Nathan Rapoport was born in 1911 in Warsaw, Poland to a poor but extremely religious Jewish family. He was the grandson of Hasidim: one grandfather was a cantor; the other a shochet [ritual slaughterer]. As a child he belonged to Hashomer Hatsa’ir [Young Guard of the Zionist Left Wing], and attended Hebrew school. However, he had to leave school to help support the family. Rapoport trained as an architectural apprentice and at age 14 entered a municipal art school and studied sculpture. He attended the Academy of Art in Warsaw and won awards for his architectural, metal, and sculptural work and commissions for portrait busts that helped pay his tuition. He received scholarships to study at the Fine Arts Academy in Paris and to travel to Italy.
Throughout the 1930s, he entered and won many competitions. In 1936, his piece, The Tennis Player, was submitted by the Polish government for exhibition in Berlin as part of the Summer Olympics, but Rapoport refused to let it be shown in Nazi Germany. In June 1939, Rapoport left Paris and returned to Warsaw. When Germany invaded Poland on September 1, 1939, Rapoport fled the city to join the Polish army which was regrouping in the forests between Warsaw and Bialystok. Unable to locate the army, Rapoport, along with other Jewish refugees, fled east into Soviet-controlled territory. Refugees who could provide skills deemed valuable by the state were allowed to stay in the Soviet Union. Rapoport identified himself as an artist and joined a collective of 120 Jewish artists in Bialystok which provided food, clothing and housing. Members of the Communist Party Arts Committee arrived from Minsk, looking for works for an upcoming exhibition. Rapoport’s work impressed the committee and they moved him to a studio in Minsk where he worked alongside another Jewish artist. Several of his pieces were shown at this exhibition. While in Minsk, the 2nd secretary of the Party, Kulagin, visited Rapoport’s studio and commissioned several state projects.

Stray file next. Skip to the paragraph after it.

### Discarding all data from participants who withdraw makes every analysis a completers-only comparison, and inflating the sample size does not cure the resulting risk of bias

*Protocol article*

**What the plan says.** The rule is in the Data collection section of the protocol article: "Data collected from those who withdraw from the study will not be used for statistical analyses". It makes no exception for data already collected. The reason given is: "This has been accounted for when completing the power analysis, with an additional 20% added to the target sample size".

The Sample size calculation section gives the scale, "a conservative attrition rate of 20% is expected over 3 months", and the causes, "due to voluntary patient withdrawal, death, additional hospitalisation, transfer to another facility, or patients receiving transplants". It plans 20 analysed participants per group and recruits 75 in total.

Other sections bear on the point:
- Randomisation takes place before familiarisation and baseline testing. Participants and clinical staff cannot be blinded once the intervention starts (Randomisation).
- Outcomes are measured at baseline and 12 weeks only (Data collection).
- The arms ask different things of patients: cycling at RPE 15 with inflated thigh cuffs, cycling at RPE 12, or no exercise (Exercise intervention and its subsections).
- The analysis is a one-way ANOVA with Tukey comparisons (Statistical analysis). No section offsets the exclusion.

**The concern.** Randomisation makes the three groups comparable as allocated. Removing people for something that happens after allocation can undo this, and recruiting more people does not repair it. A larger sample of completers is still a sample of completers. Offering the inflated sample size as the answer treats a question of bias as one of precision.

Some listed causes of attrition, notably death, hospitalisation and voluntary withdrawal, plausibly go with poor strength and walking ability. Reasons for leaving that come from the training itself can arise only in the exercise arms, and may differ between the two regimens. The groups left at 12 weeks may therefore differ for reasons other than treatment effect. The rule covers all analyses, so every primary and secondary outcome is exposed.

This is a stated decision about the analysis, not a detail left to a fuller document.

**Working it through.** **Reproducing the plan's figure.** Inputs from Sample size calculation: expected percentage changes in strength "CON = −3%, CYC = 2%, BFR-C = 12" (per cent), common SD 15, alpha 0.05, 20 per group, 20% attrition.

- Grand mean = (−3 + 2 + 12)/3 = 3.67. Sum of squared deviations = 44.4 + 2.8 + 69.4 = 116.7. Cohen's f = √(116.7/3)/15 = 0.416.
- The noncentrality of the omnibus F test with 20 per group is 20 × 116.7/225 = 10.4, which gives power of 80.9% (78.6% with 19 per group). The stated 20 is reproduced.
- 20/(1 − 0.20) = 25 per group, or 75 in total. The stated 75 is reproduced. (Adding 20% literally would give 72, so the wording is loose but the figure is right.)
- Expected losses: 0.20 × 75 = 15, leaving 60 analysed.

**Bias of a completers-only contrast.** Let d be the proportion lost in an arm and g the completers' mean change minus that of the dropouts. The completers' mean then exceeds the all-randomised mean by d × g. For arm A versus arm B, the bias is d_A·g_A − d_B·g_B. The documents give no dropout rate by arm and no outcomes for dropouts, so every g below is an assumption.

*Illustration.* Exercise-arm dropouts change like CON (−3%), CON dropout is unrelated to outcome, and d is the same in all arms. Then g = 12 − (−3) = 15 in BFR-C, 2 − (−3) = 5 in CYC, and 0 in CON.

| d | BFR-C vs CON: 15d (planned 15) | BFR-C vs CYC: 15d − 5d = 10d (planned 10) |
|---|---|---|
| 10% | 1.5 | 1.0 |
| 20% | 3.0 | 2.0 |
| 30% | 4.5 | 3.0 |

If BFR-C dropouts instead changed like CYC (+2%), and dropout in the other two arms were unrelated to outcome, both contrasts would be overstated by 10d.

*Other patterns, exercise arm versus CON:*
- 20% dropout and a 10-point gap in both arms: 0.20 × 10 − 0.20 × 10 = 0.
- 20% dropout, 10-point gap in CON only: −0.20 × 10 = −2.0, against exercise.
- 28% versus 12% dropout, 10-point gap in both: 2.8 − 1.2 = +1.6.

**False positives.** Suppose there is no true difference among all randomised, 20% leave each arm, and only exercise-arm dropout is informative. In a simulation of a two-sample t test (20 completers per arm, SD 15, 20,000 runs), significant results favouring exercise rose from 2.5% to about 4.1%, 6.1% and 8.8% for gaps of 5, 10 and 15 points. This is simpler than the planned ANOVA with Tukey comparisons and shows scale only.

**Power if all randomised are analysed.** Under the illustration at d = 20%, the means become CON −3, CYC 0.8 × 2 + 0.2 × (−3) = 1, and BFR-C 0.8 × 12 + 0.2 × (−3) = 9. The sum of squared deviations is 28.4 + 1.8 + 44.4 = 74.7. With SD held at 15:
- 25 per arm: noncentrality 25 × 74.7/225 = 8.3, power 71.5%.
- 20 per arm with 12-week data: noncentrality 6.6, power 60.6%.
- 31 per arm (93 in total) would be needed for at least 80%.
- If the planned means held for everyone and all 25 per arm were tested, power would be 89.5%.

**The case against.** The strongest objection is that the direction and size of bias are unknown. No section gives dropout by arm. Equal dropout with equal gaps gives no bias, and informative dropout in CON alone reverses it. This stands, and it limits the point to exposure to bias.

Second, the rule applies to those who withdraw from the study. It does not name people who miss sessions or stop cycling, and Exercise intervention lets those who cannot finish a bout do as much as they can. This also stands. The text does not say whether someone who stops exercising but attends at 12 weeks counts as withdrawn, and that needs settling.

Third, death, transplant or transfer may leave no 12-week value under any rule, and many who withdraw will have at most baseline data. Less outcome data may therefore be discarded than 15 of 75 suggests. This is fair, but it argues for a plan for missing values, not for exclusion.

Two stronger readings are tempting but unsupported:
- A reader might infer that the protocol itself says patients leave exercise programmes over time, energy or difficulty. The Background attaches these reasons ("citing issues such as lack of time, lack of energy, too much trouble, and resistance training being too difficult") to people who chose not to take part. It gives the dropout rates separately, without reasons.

On June 26, 1941, the Germans captured Minsk after a surprise attack on the Soviet Union, and Rapoport and his wife were evacuated to Alma Alta. Rapoport was forced to leave his family and was shipped to a forced labor prison camp in Novosibirsk, Siberia. Rapoport learned that his former patron, Kulagin, now the 1st secretary of the Party, was based in Novosibersk. The two met and Kulagin moved Rapoport out of the camp and into a studio. He provided Rapoport with food and vodka; Rapoport used the alcohol as currency to purchase supplies. Recommissioned as state sculptor, he created sculptures of people the state deemed worth remembering, such as people and heroes of the Patriotic War. He spent the remainder of the war living and working in Russia until he was repatriated to Warsaw in early 1946. Both his mother and sister perished during the Holocaust.
In 1947 Rapoport presented a model to the Warsaw Jewish Committee. The model commemorated the Warsaw ghetto uprising, which began on April 19, 1943, when Jewish residents of the ghetto, faced with deportation, resisted German forces. It ended on May 16, 1943, with the destruction of the ghetto. The committee accepted his design with the provision that it must be completed by the anniversary of the uprising on April 19, 1948. Soon after the dedication, Rapoport emigrated to the newly established state of Israel where he lived until immigrating to the United States in 1959, becoming a citizen in 1965. Rapoport produced multiple, large scale, public works memorializing the Holocaust throughout the world, including Yad Vashem and Kibbutz Yad Mordecai in Israel and monuments in Philadelphia and New York City. He died in New York City on June 6, 1987. At the time of his death, he was divorced and survived by a daughter. He was 76 years old.
Emu Biography: Nathan Rapaport also designed a monument to the Warsaw ghetto uprising which was unveiled in 1948.